Even if a person is deemed capable of giving consent, however, any sexual contact should be thoroughly investigated.
It could still be wholly inappropriate or due to some form of coercion, so warrants further scrutiny.
5) Care Home/Nursing Home Neglect
This relates to the sub-standard care of any elderly or vulnerable resident at the home.
Neglect may lead to dehydration, malnutrition or otherwise avoidable pressure sores/ulcers.
It may also result in medication not being properly administered, which could result in medical complications or an early decline in the resident’s health.
Sadly, many different forms of abuse can occur in these settings and so it may be prudent to seek help from those who have experience in dealing with such care home abuse claims, to get the appropriate advice before launching a claim.
Claims Compass can help you start this process.
Why Should I Claim For Compensation?
Financial Compensation in these cases is intended to right a wrong.
Making a claim, if successful, may provide help in dealing with any additional medical expenses incurred from the physical, mental or emotional fall-out of the care home abuse/neglect.
It should also refund the victim for any financial abuse that may have taken place.
Compensation may come directly from the care home or the abuser, but more often than not, it will be negotiated and paid out by their insurers.
If a care home abuse compensation claim is launched, it will signify the seriousness of the case and could be an important part of making sure the care home and/or the staff member involved never causes harm again.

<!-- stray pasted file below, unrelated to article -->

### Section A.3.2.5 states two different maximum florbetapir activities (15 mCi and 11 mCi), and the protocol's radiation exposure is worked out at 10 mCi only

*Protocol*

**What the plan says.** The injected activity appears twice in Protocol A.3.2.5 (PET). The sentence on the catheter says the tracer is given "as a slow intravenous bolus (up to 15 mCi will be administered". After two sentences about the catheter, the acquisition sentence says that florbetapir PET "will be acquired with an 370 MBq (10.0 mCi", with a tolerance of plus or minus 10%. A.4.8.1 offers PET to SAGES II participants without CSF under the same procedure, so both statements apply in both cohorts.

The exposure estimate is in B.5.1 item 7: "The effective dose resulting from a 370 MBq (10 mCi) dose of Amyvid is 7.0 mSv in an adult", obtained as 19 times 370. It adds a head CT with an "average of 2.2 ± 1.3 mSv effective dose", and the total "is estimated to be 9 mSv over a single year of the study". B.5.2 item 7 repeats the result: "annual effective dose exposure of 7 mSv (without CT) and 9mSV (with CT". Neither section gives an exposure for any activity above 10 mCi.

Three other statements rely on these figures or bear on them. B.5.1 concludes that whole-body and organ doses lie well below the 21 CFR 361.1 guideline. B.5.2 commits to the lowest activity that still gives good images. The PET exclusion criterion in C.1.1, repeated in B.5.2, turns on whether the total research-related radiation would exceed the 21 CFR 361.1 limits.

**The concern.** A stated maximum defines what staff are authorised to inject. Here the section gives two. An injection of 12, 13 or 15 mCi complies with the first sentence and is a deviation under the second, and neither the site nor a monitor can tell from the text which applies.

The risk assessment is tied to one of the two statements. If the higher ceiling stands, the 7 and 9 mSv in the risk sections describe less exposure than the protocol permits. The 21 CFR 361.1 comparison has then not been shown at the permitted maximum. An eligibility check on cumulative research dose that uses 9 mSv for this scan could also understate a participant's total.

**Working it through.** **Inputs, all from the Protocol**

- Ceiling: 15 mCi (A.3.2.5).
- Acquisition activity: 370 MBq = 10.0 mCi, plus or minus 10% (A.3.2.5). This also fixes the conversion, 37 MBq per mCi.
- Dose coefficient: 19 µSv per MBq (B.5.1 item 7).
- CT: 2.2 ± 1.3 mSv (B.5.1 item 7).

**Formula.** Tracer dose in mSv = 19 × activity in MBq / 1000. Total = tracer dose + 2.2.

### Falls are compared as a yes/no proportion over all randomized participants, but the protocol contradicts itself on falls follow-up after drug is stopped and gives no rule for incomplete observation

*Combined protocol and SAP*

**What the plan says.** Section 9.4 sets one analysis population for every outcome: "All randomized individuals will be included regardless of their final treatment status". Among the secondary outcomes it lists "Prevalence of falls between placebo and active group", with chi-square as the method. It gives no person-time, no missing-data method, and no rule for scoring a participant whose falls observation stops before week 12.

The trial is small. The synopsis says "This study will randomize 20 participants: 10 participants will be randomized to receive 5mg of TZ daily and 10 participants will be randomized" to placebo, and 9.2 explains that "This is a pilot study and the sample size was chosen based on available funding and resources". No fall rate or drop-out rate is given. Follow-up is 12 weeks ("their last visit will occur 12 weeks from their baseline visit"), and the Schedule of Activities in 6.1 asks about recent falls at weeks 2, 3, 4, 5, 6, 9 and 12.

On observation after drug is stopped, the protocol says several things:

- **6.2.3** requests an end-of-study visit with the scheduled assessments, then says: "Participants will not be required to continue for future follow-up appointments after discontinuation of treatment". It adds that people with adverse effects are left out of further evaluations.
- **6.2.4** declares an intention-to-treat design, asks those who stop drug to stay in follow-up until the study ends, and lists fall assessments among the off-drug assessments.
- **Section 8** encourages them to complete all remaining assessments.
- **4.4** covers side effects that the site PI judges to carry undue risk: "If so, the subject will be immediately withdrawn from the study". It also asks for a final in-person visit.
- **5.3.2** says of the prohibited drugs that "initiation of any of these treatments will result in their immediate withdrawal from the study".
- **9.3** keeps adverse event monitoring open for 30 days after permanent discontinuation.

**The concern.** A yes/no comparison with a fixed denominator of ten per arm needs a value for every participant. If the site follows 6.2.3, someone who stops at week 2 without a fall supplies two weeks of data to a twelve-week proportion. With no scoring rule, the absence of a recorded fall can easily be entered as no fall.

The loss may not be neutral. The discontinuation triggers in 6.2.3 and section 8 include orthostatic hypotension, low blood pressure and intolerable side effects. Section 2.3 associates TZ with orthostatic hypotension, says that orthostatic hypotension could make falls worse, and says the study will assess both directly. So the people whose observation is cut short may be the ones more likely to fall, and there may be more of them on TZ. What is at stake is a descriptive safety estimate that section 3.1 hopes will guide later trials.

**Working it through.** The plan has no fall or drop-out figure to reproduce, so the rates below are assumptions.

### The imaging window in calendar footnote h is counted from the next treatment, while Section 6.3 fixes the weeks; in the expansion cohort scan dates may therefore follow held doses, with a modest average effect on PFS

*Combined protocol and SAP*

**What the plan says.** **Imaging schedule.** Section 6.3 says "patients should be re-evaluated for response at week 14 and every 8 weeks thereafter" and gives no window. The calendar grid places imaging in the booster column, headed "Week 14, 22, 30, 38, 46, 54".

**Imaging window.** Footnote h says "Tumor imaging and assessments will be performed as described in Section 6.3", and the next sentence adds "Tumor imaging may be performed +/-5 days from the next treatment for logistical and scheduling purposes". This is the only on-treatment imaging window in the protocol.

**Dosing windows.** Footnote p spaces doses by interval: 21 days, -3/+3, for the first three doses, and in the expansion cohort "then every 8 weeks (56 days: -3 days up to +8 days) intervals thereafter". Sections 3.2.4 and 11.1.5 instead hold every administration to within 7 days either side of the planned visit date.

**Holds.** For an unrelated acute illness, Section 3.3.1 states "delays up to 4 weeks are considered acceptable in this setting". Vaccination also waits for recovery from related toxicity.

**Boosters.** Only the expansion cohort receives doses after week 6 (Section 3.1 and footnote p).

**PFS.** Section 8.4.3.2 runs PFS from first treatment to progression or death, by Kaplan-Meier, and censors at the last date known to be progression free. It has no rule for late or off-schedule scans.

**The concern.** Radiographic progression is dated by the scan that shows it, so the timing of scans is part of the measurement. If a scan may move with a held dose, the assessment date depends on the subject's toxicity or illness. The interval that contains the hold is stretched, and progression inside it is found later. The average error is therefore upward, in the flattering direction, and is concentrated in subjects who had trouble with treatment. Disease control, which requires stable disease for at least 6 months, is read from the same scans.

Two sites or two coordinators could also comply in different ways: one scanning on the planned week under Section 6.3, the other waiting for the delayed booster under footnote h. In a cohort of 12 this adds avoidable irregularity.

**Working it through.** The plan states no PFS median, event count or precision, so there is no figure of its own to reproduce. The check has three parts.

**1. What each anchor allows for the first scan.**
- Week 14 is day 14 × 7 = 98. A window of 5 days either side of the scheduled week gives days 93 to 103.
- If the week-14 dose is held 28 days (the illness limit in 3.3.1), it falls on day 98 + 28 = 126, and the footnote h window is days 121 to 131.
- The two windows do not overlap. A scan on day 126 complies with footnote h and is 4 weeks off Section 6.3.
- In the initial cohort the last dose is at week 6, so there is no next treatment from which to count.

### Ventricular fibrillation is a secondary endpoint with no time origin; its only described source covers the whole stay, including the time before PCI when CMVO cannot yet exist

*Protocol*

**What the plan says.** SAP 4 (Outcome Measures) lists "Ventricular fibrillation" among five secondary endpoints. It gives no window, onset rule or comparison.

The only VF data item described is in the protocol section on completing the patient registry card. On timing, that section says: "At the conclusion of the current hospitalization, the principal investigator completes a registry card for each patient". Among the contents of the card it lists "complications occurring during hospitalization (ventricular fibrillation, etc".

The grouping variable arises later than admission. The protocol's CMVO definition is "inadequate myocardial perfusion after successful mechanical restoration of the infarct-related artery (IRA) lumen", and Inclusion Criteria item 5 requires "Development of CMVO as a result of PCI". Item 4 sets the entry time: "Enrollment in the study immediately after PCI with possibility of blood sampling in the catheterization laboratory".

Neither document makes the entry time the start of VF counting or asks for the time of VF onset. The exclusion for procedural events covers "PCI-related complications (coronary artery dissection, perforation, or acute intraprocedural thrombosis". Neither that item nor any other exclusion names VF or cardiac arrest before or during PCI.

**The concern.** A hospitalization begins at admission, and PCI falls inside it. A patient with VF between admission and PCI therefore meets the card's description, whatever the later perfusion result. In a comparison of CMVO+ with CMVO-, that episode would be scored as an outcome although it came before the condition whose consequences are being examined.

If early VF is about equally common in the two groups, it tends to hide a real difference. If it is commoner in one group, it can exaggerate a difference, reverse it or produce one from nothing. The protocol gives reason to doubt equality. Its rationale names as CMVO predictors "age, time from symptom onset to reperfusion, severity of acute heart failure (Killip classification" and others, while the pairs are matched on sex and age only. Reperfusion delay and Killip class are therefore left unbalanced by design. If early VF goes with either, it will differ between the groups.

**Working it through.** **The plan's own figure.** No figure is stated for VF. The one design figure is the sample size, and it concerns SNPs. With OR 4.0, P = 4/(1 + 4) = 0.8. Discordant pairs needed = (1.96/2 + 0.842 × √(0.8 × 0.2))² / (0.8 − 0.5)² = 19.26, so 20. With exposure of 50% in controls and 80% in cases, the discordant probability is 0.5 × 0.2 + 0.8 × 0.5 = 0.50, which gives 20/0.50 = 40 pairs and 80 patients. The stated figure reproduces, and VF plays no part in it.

Sadly, complaints from residents or their family to care home managers may not be appropriately acted upon until a legal case is brought against them. Financial penalties can improve future decisions.
It has been suggested that care home abuse may result due to understaffing issues, a lack of experience or training, or from staff burnout, but there is no excuse for harming anyone who is dependent on their care.
Care Homes must ensure all staff are fully trained to deal with their resident’s individual needs and make sure they are fully supported to do so, even in challenging circumstances.
If you or your family have been a victim of care home abuse, you have every right to consider filing a claim and it may help to financially compensate a move to another care home, if necessary.
What Actions To Take If Abuse Is Suspected?
If you witness or get told about abusive behaviour towards someone in a care home, there are several things you can do to tackle and report this.
The initial thing though, however difficult, is to stay calm. Take time to listen to your loved one and get as much information as they are able to give you about the abuse/neglect.
Do not rush into immediately challenging the person involved, or the care home manager, until you have gathered all the details of what has happened. Then we suggest the following steps ..
1) Take Notes / Keep A Diary